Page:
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Buyback ETF Simplifies a Complex Investment

The fund buys shares of companies that have bought back shares in the last 12 months. It's beating the S&P 500, too.

The PowerShares Buyback Achievers Portfolio Fund (PKW) - Get Invesco Buyback Achievers ETF Report holds only companies that invest in themselves, and can simplify investment in that area.

The fund tracks the Share BuyBack Achievers Index. The Index is designed to track the performance of companies that meet the requirements to be classified as "BuyBack Achievers".

The BuyBack Achievers Index is currently comprised of stocks of approximately 254 companies selected by Mergent, Inc. To make it into the Index, a company must be incorporated in the U.S., trade on a U.S. exchange and must have repurchased at least 5% of its outstanding shares for the trailing 12 months.

Year-to-date, the Buyback Achievers Fund is down 9.7%. This performance compares favorably to the 12.5% slide of the

S&P 500

and the 10.9% decline in the average Large Blend fund.

The ETF is most heavily weighted in consumer discretionary, IT, financials and health care. It gives shareholders an interest in blue chip stocks such as

Exxon Mobil

(XOM) - Get Exxon Mobil Corporation Report


Goldman Sachs

(GS) - Get Goldman Sachs Group, Inc. (GS) Report


Honeywell International

(HON) - Get Honeywell International Inc. (HON) Report


International Business Machines

(IBM) - Get International Business Machines (IBM) Report



(PFE) - Get Pfizer Inc. Report


Walt Disney

(DIS) - Get Walt Disney Company Report


The idea for the index sprang from a study conducted by

TheStreet Recommends

Ford Equity Research

, which showed that companies with a shrinking number of shares outstanding tended to produce excess returns, experience low volatility and perform well in down markets. The study pointed to high internal rates of return and excess cash flow as likely contributors to this positive trend.

The findings from the study, coupled with investor feedback, led to the launch of the Buyback Achievers Fund in December 2006.

The ETF proved to be an ideal fit in the PowerShares lineup.

"At the time, dividends were the rave, but we had some investors that preferred investments that didn't have the tax consequences of dividends," says Ed McRedmond, Senior Vice President of portfolio strategies for Invesco PowerShares. "The Buyback Achievers Fund also seemed to be a nice complement to our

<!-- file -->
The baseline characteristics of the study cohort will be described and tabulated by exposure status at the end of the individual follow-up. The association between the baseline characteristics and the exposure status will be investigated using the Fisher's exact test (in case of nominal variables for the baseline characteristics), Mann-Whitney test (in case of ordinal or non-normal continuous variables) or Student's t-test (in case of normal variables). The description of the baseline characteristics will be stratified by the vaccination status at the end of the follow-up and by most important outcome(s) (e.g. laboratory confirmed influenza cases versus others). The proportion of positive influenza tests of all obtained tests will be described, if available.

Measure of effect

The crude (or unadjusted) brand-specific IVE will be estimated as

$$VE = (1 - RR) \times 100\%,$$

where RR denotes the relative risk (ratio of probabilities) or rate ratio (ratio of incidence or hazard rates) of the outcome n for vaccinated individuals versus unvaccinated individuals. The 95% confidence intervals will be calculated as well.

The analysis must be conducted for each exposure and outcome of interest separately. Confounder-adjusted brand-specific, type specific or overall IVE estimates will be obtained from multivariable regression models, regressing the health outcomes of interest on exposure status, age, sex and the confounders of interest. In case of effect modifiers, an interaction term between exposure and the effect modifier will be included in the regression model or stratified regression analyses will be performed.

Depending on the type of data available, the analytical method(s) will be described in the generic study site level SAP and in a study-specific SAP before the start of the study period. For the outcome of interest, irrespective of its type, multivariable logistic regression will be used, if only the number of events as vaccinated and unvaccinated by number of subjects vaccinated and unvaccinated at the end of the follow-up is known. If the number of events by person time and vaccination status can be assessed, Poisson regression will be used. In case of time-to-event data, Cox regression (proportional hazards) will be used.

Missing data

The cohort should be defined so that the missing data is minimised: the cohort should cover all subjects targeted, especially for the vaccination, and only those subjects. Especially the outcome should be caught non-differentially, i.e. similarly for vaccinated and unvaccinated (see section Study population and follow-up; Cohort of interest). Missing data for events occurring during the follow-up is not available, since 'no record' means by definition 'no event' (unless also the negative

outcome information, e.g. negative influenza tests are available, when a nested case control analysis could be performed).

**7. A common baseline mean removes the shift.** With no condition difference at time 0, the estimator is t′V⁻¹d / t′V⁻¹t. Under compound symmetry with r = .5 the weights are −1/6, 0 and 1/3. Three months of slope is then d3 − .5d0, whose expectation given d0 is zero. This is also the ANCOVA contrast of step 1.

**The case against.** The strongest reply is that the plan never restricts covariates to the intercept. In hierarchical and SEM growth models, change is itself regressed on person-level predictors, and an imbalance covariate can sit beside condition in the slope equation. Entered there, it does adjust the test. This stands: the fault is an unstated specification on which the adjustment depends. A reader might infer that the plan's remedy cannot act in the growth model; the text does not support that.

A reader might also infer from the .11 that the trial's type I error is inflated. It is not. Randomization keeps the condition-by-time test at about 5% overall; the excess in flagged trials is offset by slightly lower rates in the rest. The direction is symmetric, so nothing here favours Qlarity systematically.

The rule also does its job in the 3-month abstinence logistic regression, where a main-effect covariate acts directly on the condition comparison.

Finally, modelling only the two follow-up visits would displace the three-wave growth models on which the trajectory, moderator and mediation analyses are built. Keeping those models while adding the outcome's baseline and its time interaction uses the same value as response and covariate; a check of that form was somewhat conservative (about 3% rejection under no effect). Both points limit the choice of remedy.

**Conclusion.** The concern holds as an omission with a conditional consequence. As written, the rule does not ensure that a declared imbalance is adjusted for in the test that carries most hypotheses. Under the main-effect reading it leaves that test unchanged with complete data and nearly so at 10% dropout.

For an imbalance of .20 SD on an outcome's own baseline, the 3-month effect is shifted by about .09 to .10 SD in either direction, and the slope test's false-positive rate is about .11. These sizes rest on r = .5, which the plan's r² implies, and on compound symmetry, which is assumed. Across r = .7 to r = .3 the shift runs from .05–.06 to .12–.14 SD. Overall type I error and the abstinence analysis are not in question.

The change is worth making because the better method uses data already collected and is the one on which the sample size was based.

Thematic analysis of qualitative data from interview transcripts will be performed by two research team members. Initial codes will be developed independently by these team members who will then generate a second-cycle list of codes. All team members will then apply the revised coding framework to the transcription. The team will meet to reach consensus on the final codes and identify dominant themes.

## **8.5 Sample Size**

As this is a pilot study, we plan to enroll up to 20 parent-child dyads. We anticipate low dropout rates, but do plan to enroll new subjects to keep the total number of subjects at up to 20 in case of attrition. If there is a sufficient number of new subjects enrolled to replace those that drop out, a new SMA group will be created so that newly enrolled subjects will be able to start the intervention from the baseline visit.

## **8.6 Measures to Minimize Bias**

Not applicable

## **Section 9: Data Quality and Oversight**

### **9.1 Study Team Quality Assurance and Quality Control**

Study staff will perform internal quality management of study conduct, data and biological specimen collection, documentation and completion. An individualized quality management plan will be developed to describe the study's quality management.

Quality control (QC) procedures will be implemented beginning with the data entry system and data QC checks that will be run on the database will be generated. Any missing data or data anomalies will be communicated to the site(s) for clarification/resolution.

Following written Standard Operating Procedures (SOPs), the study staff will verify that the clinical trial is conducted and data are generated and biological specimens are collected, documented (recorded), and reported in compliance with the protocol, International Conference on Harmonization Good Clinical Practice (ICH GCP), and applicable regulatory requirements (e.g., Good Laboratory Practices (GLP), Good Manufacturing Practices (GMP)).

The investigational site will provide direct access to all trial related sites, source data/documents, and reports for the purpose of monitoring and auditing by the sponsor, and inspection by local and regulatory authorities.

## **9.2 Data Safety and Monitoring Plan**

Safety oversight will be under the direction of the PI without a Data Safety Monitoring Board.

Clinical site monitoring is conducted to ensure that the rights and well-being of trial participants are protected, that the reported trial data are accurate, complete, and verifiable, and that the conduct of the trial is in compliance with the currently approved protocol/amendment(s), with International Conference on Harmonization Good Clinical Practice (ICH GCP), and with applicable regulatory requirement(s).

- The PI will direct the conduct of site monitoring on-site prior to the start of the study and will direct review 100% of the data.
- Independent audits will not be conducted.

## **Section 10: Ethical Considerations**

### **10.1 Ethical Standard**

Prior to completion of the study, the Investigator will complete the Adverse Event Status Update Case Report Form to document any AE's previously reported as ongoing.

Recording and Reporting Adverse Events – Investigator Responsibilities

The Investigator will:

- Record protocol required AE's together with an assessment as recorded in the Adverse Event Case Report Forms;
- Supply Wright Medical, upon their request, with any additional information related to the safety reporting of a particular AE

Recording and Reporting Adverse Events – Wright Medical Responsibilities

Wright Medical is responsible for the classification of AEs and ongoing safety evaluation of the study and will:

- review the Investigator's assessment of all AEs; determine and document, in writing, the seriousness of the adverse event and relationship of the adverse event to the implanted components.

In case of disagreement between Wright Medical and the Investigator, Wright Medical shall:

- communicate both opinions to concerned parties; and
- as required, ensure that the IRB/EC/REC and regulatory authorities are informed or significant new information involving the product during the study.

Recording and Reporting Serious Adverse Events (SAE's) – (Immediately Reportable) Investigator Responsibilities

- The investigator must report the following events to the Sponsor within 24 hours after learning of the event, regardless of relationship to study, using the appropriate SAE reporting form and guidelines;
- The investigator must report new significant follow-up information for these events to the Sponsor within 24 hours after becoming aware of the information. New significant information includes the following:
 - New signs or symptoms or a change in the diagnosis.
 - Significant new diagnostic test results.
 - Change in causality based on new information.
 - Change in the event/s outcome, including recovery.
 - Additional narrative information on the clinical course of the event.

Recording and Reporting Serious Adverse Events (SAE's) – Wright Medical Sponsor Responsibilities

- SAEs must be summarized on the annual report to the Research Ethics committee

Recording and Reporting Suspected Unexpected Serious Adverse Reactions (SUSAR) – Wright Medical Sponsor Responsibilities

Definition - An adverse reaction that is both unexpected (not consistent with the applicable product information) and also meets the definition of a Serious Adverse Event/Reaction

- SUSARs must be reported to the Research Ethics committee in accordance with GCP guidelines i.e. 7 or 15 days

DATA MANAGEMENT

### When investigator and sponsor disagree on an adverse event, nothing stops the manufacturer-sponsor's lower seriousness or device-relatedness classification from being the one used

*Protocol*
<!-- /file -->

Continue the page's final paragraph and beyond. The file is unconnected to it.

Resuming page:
Dividend Achiever Portfolio Fund

(PFM) - Get Invesco Dividend Achievers ETF Report


The Buyback Achievers Fund is classified as a Large Blend Fund by Morningstar. This is the same peer group that ETFs that track the S&P 500 fall into such as the


(SPY) - Get SPDR S&P 500 ETF Trust Report

and the

iShares S&P 500 Index Fund

(IVV) - Get iShares Core S&P 500 ETF Report


About two-thirds of the Buyback Achievers Fund is allocated to large cap stocks. The remainder of the fund is invested in mid cap and small cap names. It has approximately 310 holdings and the expense ratio is about 0.7%. The fund is rebalanced on a quarterly basis and reconstituted on an annual basis.

Complex Strategy Made Easy

One of the advantages of this ETF is that it simplifies what might otherwise be a cumbersome process.

"It would be difficult for individual investors to implement this strategy on their own," says McRedmond.

Also, "the Buyback Achievers Index is based on actual share repurchases rather than on announced share buybacks which may never materialize," says Bill Rogers, Director of Equity Analysis for



This ETF would be one to consider for long-term investors who are more interested in capital appreciation, as opposed to dividend payments.

"Certain investors, for their own personal needs, would rather have the cash flow from dividends instead of having companies using that cash to repurchase shares," says McRedmond. "If your focus is on the cash flow from dividends, this ETF might not be at the top of your list."

One point for potential investors to keep in mind about the Buyback Achievers Fund is its composition.

"The index is weighted using a modified market cap weighting scheme so that no single holding can be more than 5% of the index on the annual reconstitution date," says Rogers. "And because buybacks are a company-specific event, the mix of companies will change over time, causing the investor to have a different sector mix from period to period."